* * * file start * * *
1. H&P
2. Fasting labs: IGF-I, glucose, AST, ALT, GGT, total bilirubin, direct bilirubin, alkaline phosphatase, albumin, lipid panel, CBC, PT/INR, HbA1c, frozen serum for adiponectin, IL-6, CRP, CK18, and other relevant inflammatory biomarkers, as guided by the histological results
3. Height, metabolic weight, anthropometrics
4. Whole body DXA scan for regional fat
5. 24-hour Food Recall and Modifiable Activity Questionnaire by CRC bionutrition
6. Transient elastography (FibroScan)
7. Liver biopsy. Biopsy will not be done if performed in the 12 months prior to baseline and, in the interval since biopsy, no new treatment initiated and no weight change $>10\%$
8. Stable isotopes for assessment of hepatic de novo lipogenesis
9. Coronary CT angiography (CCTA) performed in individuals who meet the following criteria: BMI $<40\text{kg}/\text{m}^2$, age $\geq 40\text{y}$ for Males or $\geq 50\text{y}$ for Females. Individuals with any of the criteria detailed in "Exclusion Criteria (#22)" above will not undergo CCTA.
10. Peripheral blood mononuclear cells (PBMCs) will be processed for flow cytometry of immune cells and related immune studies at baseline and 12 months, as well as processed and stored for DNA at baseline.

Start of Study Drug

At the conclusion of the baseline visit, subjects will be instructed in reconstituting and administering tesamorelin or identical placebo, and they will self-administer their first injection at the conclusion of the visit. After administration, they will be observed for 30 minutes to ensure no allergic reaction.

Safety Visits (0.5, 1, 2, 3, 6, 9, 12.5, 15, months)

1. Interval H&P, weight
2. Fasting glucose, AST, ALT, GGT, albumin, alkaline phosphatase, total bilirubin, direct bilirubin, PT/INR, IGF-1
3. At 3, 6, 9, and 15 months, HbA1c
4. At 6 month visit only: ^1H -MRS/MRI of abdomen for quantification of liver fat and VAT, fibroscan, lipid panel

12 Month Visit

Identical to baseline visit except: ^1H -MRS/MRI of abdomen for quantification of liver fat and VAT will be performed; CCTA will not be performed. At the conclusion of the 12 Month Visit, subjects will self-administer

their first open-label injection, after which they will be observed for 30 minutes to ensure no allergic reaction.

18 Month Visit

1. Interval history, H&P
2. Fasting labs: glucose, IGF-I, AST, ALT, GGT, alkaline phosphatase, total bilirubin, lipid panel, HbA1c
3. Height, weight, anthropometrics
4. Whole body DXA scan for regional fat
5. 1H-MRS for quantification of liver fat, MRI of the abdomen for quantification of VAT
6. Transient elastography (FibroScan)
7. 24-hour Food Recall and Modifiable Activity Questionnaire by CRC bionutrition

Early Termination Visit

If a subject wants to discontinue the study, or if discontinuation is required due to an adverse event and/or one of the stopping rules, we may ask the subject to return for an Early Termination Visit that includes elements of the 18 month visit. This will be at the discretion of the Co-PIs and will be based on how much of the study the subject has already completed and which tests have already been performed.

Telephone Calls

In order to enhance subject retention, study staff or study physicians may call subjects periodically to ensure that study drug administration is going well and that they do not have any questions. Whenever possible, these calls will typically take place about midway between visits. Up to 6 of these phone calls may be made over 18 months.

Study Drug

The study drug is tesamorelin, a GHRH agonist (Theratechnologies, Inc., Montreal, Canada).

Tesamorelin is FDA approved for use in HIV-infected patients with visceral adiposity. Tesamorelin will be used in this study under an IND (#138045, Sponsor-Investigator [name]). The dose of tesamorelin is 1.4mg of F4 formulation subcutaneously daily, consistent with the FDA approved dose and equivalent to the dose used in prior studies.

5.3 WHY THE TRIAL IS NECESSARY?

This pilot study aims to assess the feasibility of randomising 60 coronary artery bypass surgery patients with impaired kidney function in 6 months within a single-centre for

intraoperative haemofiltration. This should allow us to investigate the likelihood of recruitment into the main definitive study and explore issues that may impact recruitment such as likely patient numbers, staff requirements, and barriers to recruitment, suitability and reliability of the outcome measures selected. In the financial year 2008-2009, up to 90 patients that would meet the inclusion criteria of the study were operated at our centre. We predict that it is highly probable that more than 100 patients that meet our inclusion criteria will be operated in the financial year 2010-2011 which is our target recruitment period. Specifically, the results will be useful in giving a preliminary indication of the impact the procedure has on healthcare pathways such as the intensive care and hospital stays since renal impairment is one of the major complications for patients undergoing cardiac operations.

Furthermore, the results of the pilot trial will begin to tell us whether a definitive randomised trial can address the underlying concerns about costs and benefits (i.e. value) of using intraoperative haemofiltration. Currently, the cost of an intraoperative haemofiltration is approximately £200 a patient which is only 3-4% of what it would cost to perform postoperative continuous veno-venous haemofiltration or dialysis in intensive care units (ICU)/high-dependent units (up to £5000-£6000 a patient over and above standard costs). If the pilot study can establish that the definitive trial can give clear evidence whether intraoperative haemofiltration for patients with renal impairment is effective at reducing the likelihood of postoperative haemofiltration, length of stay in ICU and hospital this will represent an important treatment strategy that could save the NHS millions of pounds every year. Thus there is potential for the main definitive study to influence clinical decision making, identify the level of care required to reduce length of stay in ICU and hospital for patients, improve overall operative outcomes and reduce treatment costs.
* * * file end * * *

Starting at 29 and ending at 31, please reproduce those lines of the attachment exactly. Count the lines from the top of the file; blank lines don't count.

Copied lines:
Early Termination Visit

If a subject wants to discontinue the study, or if discontinuation is required due to an adverse event and/or one of the stopping rules, we may ask the subject to return for an Early Termination Visit that includes elements of the 18 month visit. This will be at the discretion of the Co-PIs and will be based on how much of the study the subject has already completed and which tests have already been performed.

Telephone Calls